Cumin (Recipe: hominy and cactus soup)
Once upon a time, four Boston friends got together to create a chili for a fundraising contest.
In order to set our chili apart, we considered many strategies. It wasn't enough to create a delicious recipe; we needed some buzz. Dressing up like chuckwagon chefs might be attention-getting, but we had to have an attention-getting name. A fun (funny?) name. A memorable name.
And then, it came to us:
We laughed and laughed. (Human beings! Human beans! Cumin beans!) In the end, though, we renamed it, and we won first place — and a single crockpot, to share among the four of us. To this day, every time I make chili, I think of Cumin Beans. It makes me giggle.
More than any other spice, cumin defines the unique taste and aroma of Mexican, Southwestern US, Indian and Moroccan food. It's the seed of an herbaceous annual in the parsley family, native to only one place — the Nile River Valley in Egypt — though it's long been cultivated in India, China, North Africa and the eastern Mediterranean, and the Americas.
Cumin is considered a warm spice (like cinnamon, cardamom, caraway and nutmeg), fundamental to curries, masalas, panch phoron, baharat, and Cajun spice blends. Its taste can be described as earthy, sweet and yet bitter, and smoky (though it is not smoked). Use sparingly, as the flavor can overwhelm all other spices in a dish.
I keep both whole seed and ground cumin on my spice rack. Many Indian recipes call for dry-roasting or toasting the whole cumin seed before grinding, to deepen the flavor and aroma; grind only as much as you need, as the ground seed loses its punch more quickly. Ground cumin should be stored in an airtight container, or in the freezer.
With cumin on hand, you can go all around the world: try Indian fish curry, Moroccan carrot salad, Thai truffles, Indian-inspired vegetables, Chinese beef, Mexican chicken verde and tamales, or bread from the Southwest.
During the Middle Ages, cumin was believed to keep lovers — and chickens — from wandering, and to ensure a happy life for a bride and groom who carried cumin seed in their wedding ceremony. Cumin also supposedly increased the appetite. Kind of all ties together, doesn't it? Bride, groom, appetite...chicken.
Hominy and cactus soup
A few years ago, my friend Cathy taught us this recipe, which she learned from her cousin's boyfriend, who is a chef. Nopales (also called cactus pads or cactus paddles), are fleshy oval leaves of the nopal cactus. They range in color from pale to dark green and have a delicate, slightly tart green-bean flavor. Though fresh nopales are available year-round in Mexican markets and some supermarkets, they’re at their most tender and juicy in the spring. Look for small, firm, pale-green nopales with no sign of wrinkling. Before use, the thorns must be removed (try a vegetable peeler). The flesh is generally cut into small pieces or strips, simmered in water until tender, and used in a variety of dishes from scrambled eggs to salads. Nopalitos (nopales that are diced or cut into strips) are available canned or in jars (pickled or packed in water). Makes enough to feed a small town (12-16 servings).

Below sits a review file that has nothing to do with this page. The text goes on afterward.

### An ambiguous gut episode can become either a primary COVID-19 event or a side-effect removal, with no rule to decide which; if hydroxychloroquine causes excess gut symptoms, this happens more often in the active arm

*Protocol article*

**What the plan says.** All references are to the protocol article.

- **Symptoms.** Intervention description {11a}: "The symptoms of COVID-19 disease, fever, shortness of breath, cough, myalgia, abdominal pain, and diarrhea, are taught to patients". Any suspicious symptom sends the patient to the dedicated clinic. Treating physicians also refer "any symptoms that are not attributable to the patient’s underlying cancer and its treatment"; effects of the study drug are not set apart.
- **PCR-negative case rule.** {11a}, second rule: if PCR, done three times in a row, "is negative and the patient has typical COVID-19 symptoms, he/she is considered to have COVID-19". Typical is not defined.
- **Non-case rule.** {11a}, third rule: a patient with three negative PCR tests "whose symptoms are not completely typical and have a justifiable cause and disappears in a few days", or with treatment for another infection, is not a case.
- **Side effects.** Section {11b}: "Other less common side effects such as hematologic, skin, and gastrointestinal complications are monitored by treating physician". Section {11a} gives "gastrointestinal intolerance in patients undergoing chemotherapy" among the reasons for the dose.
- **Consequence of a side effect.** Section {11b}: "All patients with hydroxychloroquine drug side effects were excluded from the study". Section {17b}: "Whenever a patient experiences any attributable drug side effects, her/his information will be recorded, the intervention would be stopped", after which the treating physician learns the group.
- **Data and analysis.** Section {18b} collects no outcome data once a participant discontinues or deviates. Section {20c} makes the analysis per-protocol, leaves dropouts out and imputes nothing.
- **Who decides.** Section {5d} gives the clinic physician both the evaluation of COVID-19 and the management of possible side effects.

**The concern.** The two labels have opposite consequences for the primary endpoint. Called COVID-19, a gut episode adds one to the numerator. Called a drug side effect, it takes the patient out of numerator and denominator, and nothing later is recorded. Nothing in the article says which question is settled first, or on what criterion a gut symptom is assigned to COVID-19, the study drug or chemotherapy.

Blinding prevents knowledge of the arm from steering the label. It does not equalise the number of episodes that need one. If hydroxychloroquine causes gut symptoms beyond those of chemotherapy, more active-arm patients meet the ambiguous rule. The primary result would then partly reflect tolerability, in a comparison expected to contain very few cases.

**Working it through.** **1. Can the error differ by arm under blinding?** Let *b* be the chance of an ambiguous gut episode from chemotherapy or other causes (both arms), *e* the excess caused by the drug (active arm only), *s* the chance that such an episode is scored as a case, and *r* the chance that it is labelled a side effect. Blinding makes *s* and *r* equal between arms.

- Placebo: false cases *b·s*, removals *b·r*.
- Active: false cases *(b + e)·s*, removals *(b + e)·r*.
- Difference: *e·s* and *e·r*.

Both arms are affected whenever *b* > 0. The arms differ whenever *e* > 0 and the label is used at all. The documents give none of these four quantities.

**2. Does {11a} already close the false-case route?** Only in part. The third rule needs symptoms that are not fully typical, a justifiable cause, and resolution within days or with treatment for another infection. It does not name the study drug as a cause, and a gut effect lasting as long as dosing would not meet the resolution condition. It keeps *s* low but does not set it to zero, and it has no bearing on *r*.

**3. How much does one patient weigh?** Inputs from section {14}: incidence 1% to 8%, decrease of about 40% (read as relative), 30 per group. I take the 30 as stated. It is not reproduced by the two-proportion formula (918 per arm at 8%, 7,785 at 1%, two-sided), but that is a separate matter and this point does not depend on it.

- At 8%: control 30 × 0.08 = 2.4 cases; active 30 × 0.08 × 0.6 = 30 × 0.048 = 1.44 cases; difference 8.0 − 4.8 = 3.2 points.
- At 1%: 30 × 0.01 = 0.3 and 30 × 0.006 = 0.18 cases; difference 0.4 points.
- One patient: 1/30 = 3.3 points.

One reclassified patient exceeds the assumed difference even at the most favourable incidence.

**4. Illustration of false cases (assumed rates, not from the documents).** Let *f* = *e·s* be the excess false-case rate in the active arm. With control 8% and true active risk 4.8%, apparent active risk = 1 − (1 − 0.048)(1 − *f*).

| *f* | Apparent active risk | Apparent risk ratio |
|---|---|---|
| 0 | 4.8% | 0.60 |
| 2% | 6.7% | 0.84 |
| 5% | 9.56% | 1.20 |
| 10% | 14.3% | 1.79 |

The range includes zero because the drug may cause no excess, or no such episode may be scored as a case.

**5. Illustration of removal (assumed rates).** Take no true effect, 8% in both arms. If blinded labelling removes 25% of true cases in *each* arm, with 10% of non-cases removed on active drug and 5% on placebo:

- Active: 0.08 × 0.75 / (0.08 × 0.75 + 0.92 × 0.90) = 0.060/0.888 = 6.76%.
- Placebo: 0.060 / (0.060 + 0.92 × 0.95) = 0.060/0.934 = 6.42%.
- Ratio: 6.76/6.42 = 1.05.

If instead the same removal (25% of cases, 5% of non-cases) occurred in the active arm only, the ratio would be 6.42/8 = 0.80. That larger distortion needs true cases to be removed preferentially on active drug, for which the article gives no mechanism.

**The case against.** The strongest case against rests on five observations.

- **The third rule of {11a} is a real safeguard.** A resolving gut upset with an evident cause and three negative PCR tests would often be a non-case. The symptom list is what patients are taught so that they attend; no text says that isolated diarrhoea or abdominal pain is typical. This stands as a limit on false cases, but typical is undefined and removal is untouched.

12 chicken breast halves, trimmed
Salt and pepper to taste
1 jalapeno pepper
3 poblano pepper
3 large yellow onions
6 ripe fresh tomatoes
4 15-oz cans hominy (2 yellow, 2 white)
2 large nopales (prickly pear cactus leaves)
3 qts chicken broth
Ripe avocado (garnish)
White corn tortillas (garnish)
Heat the grill.
Wash chicken breasts and trim. Marinate in olive oil, finely chopped zest of 1 lime, salt and pepper. Trim spikes and ragged edges off cactus leaves and brush with olive oil. Grill chicken and cactus. Cut into medium dice and set aside. On the grill, blacken the jalapeno and poblanos.
Peel, and remove seeds. Medium dice the poblano, and mince the jalapeno (wear gloves!) Slice onions very thin. Saute slowly olive oil in a frying pan over low heat, until the onions caramelize (about 10-15 minutes). Core and seed the tomatoes; cut into medium dice. Drain and rinse hominy, and set aside.
• Wash and pick off the leaves of cilantro.
• Thinly slice the tortilla, and fry in small amount of vegetable oil. Drain on paper towels, and salt.
• Medium dice avocado and squeeze juice of one lime (use the zested one) over to keep avocado from discoloring.
TO MAKE THE SOUP:
In a large stock pot, place (in this order): hominy, caramelized onions, poblano and jalapeno; chicken, cactus, chicken broth to cover (plus a little more); coriander, sage, cumin and chili powder to taste; and the juice of two limes. Cook over medium heat until just before the boil. Add tomatoes. Bring just to a boil, and turn off heat. Serve with garnish of cilantro, tortilla strips, and avocado.